The Anatomy of a Government Bid Opportunity from DLA

The Anatomy of a Government Bid Opportunity from DLA

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Understanding how the US Government structures bid packages is critical to success in the Federal and Military procurement arena. It can allow you to quickly qualify a government bid for a bid/no bid decision.

In this article we will look at the structure of a bid package, and apply it to the most common bid requests seen by those selling parts and products. More specifically, those requests found on the Defense Internet Bid Board System (DIBBS)

The Anatomy of a Government Bid

Below are the elements making up the anatomy of a government bid. Although a bid may not always contain the complete bid anatomy, common elements can be found.

• The Solicitation
• Section A – Contract clauses, Set Aside and Inspection information
• Section B – Supplies or Services and Cost/Pricing
• Section C – Statement of Work
• Section D – Packaging & Marking
• Section E – Inspection and Acceptance
• Section F – Deliveries or Performance
• Section G – Contract Administration Data
• Section H – Special Contract Requirements
• Section I – Contract Clauses
• Section J – List of Attachments
• Section K – Representatives, Certificates and Other statements of Bidders
• Section L – Instructions, Conditions and Notices to Bidders
• Section M – Evaluation Factors for Award

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Common Elements of a Government Bid Opportunity

A DIBBS request is a prime example of a contract not having the complete anatomy. However, the common elements do contain the information impacting our decisions.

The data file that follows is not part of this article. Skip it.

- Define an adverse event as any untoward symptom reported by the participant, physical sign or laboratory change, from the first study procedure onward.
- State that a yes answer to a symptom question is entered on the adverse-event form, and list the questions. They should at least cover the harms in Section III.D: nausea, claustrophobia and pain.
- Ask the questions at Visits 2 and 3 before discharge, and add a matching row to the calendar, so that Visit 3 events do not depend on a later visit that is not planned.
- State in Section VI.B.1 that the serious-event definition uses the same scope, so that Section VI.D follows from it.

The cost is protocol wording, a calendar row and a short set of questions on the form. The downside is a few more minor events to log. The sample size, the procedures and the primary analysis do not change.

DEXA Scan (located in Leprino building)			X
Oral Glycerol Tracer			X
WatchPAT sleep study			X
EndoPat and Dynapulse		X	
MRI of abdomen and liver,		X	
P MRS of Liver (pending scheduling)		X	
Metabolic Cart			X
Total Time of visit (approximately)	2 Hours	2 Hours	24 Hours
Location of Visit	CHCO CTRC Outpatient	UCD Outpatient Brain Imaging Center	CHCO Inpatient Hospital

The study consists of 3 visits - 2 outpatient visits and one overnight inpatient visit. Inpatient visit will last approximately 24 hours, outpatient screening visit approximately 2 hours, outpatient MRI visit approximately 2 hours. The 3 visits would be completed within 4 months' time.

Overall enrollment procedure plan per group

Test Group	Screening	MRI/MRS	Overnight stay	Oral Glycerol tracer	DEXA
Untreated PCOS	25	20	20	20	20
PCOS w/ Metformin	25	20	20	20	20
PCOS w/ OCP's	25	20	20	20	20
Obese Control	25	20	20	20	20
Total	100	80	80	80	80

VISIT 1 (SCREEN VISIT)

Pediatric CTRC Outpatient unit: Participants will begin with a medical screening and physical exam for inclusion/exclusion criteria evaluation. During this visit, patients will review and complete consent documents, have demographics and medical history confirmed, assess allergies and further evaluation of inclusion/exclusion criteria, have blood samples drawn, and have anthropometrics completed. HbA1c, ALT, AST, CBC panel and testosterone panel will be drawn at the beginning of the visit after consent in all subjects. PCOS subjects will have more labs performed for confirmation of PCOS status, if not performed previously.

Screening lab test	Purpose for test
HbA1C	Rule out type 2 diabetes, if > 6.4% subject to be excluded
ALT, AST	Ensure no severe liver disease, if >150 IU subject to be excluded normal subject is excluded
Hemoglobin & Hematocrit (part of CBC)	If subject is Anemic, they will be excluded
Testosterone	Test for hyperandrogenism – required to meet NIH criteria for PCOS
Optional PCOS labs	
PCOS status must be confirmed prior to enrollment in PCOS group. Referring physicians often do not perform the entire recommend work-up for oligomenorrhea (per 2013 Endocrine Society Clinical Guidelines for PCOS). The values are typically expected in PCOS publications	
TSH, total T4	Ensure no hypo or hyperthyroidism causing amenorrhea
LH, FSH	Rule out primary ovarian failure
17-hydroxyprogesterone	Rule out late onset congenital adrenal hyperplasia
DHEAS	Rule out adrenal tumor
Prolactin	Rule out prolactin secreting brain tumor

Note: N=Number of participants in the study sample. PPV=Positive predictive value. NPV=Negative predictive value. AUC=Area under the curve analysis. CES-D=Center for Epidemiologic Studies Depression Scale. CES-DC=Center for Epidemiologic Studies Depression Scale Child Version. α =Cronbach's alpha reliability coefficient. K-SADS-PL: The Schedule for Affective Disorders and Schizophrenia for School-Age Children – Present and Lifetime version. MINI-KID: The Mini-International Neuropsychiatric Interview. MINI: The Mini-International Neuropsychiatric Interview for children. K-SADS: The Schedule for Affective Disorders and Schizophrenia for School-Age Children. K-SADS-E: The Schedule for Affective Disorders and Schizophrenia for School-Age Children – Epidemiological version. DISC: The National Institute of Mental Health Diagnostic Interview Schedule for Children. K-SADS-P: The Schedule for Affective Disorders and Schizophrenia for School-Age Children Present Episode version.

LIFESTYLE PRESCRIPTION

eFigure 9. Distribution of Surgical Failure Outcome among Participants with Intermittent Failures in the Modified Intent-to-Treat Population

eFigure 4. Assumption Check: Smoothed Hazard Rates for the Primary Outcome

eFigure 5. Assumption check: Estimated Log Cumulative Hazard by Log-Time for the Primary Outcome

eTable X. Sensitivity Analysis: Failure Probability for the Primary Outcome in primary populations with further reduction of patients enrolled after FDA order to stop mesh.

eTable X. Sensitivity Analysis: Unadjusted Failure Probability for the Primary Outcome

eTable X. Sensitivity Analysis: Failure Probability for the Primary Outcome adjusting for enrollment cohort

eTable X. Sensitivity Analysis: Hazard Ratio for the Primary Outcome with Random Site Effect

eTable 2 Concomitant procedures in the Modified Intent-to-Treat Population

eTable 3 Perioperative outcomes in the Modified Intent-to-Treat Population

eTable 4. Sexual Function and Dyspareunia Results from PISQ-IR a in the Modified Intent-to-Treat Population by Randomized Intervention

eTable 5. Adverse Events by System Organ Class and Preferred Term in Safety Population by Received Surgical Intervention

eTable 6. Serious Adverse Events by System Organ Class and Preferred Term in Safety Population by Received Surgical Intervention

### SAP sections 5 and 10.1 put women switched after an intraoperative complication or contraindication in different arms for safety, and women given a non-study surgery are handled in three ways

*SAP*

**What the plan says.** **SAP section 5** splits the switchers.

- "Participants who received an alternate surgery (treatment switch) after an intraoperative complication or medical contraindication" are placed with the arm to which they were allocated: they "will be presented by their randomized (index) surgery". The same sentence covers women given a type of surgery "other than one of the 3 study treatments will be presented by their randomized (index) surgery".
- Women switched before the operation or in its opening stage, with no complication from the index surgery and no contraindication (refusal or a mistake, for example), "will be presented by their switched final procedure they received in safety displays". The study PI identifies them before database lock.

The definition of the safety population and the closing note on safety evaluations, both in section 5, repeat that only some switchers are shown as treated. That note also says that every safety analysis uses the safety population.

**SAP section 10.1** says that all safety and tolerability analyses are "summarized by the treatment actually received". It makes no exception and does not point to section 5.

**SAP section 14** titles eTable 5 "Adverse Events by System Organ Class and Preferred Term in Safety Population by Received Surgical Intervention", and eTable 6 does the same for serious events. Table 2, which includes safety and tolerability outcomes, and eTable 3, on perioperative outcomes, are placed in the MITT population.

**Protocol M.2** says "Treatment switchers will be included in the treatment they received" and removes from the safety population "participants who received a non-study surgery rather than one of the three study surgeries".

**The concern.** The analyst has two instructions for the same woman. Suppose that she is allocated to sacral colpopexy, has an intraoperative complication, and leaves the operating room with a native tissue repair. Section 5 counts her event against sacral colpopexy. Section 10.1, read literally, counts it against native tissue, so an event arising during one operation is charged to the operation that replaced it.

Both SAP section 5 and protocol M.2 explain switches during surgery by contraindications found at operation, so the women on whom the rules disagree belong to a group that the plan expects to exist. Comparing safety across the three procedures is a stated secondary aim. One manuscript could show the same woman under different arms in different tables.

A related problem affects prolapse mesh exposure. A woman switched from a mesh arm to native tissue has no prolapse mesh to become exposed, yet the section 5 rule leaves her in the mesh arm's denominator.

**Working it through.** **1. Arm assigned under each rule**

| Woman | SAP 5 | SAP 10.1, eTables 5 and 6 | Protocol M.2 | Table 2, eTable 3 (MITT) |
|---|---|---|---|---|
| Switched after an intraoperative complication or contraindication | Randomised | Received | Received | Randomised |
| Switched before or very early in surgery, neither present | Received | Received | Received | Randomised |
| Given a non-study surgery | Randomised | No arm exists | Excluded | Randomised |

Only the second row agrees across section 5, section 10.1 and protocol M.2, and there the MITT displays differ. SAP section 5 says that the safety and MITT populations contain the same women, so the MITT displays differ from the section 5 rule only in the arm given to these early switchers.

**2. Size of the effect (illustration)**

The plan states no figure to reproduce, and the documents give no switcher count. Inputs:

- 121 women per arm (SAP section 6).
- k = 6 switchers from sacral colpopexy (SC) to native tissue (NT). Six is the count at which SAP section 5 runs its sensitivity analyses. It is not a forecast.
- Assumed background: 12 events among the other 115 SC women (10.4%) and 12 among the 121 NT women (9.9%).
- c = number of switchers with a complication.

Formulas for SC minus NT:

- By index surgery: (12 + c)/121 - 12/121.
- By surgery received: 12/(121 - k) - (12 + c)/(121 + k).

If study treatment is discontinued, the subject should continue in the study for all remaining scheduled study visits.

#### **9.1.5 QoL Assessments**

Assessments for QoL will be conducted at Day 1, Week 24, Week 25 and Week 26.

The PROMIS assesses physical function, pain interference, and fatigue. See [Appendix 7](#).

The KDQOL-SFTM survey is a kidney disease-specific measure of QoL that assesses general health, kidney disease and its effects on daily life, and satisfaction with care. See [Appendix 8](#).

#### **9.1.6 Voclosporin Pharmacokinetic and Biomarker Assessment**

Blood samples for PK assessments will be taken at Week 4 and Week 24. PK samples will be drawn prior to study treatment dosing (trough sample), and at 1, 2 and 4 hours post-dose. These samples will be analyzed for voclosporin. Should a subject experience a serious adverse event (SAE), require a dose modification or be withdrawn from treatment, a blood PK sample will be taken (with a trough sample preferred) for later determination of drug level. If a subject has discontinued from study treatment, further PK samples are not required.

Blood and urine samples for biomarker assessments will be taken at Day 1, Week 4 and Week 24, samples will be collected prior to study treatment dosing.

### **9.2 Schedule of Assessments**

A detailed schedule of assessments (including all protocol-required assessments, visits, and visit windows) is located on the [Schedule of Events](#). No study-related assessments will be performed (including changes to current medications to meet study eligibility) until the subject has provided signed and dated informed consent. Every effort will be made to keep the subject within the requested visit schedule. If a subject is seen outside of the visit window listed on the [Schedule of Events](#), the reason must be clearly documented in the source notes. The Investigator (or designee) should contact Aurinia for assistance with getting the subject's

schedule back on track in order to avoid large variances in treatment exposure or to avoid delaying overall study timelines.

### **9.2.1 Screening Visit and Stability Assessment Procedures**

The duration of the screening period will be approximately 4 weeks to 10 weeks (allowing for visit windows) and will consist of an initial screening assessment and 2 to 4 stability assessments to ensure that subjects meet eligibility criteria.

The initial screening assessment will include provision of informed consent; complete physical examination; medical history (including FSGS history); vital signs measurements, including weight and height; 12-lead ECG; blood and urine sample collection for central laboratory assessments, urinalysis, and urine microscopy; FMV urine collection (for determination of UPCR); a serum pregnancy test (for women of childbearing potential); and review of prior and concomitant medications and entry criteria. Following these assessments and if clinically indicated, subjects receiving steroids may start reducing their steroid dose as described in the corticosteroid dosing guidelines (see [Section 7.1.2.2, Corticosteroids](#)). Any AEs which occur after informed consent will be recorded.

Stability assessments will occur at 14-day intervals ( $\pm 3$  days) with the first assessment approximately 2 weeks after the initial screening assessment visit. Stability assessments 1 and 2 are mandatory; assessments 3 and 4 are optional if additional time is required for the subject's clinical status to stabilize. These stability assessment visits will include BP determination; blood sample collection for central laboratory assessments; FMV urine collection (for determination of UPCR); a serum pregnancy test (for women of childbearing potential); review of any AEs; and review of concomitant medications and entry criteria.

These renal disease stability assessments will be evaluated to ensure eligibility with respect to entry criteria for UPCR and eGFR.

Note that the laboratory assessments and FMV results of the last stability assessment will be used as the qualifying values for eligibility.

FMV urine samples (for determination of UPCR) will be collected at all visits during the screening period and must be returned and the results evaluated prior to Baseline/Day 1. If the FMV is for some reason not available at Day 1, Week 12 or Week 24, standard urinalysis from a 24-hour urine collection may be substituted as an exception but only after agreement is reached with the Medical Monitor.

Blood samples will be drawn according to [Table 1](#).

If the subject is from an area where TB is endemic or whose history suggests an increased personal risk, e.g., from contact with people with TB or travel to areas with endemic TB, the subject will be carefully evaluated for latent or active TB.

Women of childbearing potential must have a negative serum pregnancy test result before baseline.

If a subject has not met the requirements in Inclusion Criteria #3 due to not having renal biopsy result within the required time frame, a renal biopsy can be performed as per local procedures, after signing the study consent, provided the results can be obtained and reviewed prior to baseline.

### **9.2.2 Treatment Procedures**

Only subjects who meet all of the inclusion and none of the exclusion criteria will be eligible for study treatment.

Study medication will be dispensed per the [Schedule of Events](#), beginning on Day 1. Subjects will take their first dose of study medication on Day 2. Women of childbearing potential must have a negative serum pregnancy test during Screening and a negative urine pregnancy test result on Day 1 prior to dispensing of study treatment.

• The Solicitation
• Section A – Contract clauses, Set Aside and Inspection information
• Section B – Supplies or Services and Cost/Pricing
• Section F – Deliveries or Performance
• Section I – Contract Clauses
• Section K – Representatives, Certificates and Other statements of Bidders

It may also include;

• Section L – Instructions, Conditions and Notices to Bidders
• Section M – Evaluation Factors for Award

A Quicker Bid/No-Bid Decision

First, we have the solicitation form, or bid request. This page contains the date the bid is due , if it is for a small business, and the solicitation number. You will also find the issuing office and contact information.

Now, your solicitation number itself, can tell you a lot. This number can identify the location of the buyer and if it is an automated buy. Meaning, it is entirely machine managed.

For more on the secrets this number can reveal check out Unlock the Secrets Behind the DLA solicitation number.

• Section A – Contains information such as, NAICS code, place of inspection, and if request is subject to micro purchases. Past procurement information can also be found here.

• Section B – Section B is of the utmost importance to you. Here, you will find the National Stock Number (NSN), packaging requirements, deliver due by and FOB data.

Most of all, you can quickly identify if the technical data package is restricted or not.

In Conclusion

Understanding the bid anatomy means you can quickly extract information affecting your decision making. Furthermore, the common elements impacting decisions can be found in sections A and B.

Note: It is important to pay attention to the Contract Line Item Number (CLIN) and delivery location, as there many be multiple line orders and delivery locations